The Tudors have been popular for the last few years, in books and films and TV programmes. And whatever we think of Henry VIII as a man, he was certainly a gift to history. For he must be one of the most memorable of all characters in the story of Britain. Never mind that he was a monster and a psychopath. It seems that Tudor propaganda has won out through the centuries, and many prefer to think of him as a colourful over-the-top character who started up the Church of England, ate an enormous amount, and killed a few wives on the way.
Although I myself love history, and read history books as well as historical fiction, I know that many, perhaps, learn most of history through reading historical fiction. That is why I believe our high quality historical novelists are so important to us, because they engage us in history and encourage us to imagine what it must have been like to be there, and to deal personally with characters like Henry VIII.
Such is the case with ‘The Taming of the Queen’ by Philippa Gregory which is the story of Henry’s last wife, Kateryn Parr. This novel was published in 2015 and although I have read several books of historical fiction by other authors, I haven’t read many Philippa Gregory novels, other than ‘The Boleyn Girl’. However I found this story of Kateryn compelling, and Gregory drew me in so that I felt I was there with Henry’s sixth Queen, navigating the mercurial character of the monster she was forced to marry, while keeping her love for Thomas Seymour a secret.
I was also captivated by Kateryn’s passion and intelligence, and her commitment to religious reform, as she led a theological study group in her palace rooms. Kateryn’s tragedy was, in the world of the Tudor court, “Nobody likes a clever, passionate woman.” We see that in the case of the religious reformer and courageous preacher Anne Askew who was ultimately tortured on the rack then burned at the stake.
One of my favourite characters in the novel is Will Somers, the King’s Fool. He is so witty and clever, an acrobat, a juggler, a commentator and observer of the action rather like the Chorus in ancient Greek tragedies. He made the King laugh, he lightened the mood, then when his political satire became too close for comfort, he acted silly to relieve the tension.
“It is easier to stand on your head than keep the king in one mind,” he says. At another point, he remarks, “If I were a wise man I would be dead by now.”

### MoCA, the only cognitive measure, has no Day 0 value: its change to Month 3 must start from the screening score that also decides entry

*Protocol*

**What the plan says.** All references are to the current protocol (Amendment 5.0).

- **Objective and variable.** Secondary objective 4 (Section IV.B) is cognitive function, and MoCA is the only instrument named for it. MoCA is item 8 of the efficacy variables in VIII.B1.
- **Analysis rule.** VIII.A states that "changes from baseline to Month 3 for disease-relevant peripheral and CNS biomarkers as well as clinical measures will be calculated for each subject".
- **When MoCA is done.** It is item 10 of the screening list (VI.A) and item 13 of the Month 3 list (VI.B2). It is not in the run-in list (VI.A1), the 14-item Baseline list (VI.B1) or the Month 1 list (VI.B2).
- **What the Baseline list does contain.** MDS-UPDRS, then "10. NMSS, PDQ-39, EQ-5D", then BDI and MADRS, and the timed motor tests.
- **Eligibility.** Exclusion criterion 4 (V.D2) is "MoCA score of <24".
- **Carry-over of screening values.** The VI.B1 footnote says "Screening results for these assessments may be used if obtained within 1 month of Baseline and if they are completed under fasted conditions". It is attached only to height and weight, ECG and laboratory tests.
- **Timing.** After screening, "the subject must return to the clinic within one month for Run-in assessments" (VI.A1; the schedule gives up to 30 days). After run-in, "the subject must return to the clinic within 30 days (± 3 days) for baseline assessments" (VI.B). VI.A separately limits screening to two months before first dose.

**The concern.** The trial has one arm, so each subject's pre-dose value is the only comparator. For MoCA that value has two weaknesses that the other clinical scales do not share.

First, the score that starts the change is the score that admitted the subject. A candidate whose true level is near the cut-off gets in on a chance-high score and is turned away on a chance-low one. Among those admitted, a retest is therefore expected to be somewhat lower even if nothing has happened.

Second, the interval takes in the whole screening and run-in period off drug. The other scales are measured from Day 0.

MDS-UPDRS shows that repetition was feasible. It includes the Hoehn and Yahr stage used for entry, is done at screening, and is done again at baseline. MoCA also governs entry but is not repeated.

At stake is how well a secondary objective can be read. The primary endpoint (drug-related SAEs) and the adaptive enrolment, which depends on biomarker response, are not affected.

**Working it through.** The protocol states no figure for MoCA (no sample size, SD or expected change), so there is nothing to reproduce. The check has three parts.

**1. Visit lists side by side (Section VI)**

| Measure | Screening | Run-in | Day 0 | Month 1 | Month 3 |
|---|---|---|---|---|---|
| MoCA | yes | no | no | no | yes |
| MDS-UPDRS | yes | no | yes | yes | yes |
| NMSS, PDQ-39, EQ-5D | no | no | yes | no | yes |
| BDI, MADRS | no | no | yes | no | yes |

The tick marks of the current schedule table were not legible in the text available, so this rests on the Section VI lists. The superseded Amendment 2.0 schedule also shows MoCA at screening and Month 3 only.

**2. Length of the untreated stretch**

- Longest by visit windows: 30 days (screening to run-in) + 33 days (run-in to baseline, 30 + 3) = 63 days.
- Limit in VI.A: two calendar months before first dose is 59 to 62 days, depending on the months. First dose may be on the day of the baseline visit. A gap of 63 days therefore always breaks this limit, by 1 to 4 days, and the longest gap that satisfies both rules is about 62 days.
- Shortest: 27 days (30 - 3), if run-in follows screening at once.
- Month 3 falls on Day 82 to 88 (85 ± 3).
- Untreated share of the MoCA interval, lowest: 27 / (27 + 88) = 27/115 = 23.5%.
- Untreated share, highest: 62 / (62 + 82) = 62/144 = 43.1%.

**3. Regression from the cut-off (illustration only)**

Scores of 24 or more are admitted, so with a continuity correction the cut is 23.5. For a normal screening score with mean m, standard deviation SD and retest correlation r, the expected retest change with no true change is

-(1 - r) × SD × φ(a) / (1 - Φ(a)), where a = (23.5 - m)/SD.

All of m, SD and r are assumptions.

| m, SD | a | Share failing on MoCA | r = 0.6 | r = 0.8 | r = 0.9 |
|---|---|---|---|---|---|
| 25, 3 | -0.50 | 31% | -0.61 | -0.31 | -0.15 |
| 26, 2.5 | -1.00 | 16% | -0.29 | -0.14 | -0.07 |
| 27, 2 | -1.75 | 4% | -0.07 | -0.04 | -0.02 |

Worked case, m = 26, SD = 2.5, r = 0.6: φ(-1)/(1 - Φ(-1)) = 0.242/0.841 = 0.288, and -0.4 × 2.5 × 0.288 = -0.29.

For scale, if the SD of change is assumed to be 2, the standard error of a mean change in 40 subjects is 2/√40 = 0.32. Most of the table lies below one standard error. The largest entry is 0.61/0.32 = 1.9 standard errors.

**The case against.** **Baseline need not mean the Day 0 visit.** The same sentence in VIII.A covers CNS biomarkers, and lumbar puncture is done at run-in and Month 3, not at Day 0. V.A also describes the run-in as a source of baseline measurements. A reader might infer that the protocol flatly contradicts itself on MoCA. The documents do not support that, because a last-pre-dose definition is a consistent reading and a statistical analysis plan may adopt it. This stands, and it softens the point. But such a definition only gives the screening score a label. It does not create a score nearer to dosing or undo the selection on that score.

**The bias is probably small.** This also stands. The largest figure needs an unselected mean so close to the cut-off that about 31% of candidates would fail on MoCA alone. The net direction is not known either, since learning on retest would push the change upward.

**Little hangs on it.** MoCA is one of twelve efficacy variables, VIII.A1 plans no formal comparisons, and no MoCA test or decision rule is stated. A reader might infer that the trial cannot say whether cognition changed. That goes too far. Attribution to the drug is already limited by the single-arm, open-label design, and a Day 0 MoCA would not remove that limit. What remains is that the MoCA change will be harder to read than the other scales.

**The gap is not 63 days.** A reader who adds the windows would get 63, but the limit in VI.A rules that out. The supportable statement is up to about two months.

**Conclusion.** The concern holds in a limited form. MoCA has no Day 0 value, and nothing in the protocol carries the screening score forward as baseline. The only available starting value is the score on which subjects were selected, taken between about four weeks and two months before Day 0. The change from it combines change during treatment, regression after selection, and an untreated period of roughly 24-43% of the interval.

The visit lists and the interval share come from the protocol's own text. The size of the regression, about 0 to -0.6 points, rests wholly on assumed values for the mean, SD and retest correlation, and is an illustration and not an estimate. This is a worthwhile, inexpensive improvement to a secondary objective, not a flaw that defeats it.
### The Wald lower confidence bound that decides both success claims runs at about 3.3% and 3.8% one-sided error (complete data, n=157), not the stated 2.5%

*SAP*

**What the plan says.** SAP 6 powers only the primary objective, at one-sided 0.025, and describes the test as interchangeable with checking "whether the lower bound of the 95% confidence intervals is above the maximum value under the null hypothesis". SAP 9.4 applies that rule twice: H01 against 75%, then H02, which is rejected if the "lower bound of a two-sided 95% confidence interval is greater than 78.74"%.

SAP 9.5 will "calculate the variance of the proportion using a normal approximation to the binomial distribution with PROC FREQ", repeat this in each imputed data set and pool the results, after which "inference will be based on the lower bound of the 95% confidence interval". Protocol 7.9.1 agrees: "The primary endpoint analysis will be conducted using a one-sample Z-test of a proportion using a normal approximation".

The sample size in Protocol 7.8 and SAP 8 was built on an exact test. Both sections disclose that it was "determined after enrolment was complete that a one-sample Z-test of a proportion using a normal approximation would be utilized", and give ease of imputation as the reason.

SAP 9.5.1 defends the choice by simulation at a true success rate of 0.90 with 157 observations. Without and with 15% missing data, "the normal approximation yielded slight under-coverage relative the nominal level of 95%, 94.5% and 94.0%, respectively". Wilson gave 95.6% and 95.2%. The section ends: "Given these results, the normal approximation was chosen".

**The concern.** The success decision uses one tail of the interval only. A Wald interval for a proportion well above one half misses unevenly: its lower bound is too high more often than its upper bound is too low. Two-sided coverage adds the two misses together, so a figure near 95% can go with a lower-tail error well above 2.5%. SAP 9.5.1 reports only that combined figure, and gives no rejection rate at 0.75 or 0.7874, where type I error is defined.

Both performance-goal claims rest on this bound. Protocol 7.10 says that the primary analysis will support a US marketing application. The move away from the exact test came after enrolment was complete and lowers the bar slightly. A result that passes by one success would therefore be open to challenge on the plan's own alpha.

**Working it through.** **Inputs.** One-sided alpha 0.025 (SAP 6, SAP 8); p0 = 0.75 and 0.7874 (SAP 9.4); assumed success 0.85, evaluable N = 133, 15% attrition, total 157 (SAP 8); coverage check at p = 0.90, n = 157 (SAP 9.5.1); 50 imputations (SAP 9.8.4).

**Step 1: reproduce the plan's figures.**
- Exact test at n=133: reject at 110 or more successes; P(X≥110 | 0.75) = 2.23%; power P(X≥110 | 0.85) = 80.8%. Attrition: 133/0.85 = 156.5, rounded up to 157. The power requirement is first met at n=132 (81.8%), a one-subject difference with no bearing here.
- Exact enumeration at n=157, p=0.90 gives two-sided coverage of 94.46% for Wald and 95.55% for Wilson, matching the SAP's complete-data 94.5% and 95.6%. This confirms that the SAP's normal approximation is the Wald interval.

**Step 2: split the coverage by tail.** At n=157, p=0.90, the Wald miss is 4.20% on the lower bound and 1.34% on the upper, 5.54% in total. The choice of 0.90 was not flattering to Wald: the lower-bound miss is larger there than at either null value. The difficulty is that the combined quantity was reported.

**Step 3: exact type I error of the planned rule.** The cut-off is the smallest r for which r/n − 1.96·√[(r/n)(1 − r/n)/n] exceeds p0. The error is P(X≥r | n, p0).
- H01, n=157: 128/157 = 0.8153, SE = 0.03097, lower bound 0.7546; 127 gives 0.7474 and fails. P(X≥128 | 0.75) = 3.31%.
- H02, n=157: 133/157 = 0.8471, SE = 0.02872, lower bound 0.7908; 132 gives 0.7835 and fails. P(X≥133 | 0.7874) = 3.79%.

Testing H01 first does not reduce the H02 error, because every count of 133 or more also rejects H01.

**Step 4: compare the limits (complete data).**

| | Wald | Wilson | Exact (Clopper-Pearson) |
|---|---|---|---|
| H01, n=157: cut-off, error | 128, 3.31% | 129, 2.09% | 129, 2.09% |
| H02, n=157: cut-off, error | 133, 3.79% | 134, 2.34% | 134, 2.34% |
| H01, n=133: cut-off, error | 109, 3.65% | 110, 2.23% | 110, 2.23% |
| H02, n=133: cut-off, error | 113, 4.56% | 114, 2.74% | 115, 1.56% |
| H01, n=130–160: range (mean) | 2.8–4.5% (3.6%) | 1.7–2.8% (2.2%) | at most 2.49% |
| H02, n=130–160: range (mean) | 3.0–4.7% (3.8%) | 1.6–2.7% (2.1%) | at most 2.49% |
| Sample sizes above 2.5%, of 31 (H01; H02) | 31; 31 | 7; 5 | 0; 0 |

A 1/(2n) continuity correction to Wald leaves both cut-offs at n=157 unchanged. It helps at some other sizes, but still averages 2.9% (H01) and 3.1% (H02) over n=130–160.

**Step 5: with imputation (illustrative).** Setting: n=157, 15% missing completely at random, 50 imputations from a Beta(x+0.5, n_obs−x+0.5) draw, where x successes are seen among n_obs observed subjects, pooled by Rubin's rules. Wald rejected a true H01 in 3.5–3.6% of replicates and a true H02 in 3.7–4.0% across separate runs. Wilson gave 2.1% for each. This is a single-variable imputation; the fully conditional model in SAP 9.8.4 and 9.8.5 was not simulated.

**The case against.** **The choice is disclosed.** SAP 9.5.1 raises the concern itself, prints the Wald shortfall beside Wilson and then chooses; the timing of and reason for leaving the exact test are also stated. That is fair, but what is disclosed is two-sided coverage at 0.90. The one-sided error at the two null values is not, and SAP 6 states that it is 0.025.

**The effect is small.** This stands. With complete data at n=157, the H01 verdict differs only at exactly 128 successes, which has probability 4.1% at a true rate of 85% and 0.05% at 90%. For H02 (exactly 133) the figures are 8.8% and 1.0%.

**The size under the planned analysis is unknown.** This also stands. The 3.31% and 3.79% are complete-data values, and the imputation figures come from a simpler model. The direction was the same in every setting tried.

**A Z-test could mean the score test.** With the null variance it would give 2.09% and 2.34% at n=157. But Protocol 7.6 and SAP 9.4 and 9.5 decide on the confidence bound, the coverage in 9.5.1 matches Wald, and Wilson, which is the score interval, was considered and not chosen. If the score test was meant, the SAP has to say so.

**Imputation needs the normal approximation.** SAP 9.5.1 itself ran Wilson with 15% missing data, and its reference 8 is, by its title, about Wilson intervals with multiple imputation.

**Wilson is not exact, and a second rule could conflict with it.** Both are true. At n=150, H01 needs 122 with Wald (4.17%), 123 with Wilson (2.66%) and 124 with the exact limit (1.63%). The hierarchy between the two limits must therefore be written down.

In reading the story of Kateryn, I think the best safeguard any Queen of Henry might have would be her ladies-in-waiting and her gentlewomen of the bedchamber. All the queens depended on their ladies’ 100% loyalty and trustworthiness, their ability to sniff out danger ahead, and to warn of conspiracies in the making. Kateryn relied on Catherine Brandon, Anne Seymour, and her own sister Nan.
Nan, we are told, has served six of Henry’s queens and buried four. Nan forewarns Kateryn she is being targeted for criminal proceedings against her on the grounds of heresy; and as we can see from this novel, Henry changed his mind week by week about what constituted heresy. Bishop Stephen Gardiner (one of the top nasties of the Tudor court, along with the Duke of Norfolk) is assembling a case against Kateryn.
“He’s coming for you, Kat,” warns Nan, “and I don’t know how to save you…. they are changing the law ahead of me. I can’t make sure you obey the law because they are changing it faster than we can obey.”
Thomas Seymour, the man Kateryn loves and believes she has lost, tells Kateryn that he must marry; the Seymours need an alliance at court and he needs a wife who will speak for him; his choice is 12 year old Princess Elizabeth whom Kateryn knows “has a childish adoration for Thomas.”
Alongside this we are constantly brought face to face with the volatile, psychotic King – obese, an addictive over-eater, tormented by the pain of his leg ulcer and his inner demons.
Meanwhile conspiracies continue, and the question of what religion Henry believes shifts daily. A Howard plot to remove Kateryn, replace her with Mary Howard, and bring the country back to Catholicism, is revealed.
When Kateryn is forewarned that Henry has signed a warrant for her arrest, she is able to make her case to him. She submits to him and presents herself as an ignorant, subserviant woman, for the safety not only of herself, but also “of all who depend on this tyrant for their freedom. I can rack my pride. I can dislocate my shame.” Thus the Queen is “tamed”. He then physically abuses her; he whips and humiliates her in a shocking scene (I am not sure if historical evidence exists for this).
But by her willingness to appear “tamed,” Kateryn wins her life, and ultimately survives her marriage to Henry. The novel concludes after Henry’s death with Kateryn exalting in her freedom; she says she is free to be herself at last, may pursue her passions and interests, her commitment to religious reform, and write her books.
I must admit that reading this story I feel surprised that Kateryn didn’t suffer from post traumatic stress disorder afterwards; and perhaps she did. Tragically she only lived a further 18 months because (foolishly, we may believe, taking the long view) she married Thomas Seymour; and having become pregnant, she died shortly after childbirth. The fate of her little daughter Mary Seymour, following the execution of Thomas the following year, is unknown to history. It is thought she died around the age of two; but no evidence of this exists. Perhaps the truth will come to light one day.
Ultimately I found this book an emotionally engaging, enlightening and intellectually stimulating read, and Philippa Gregory’s reputation as ‘the contemporary mistress of historical crime’ is well deserved.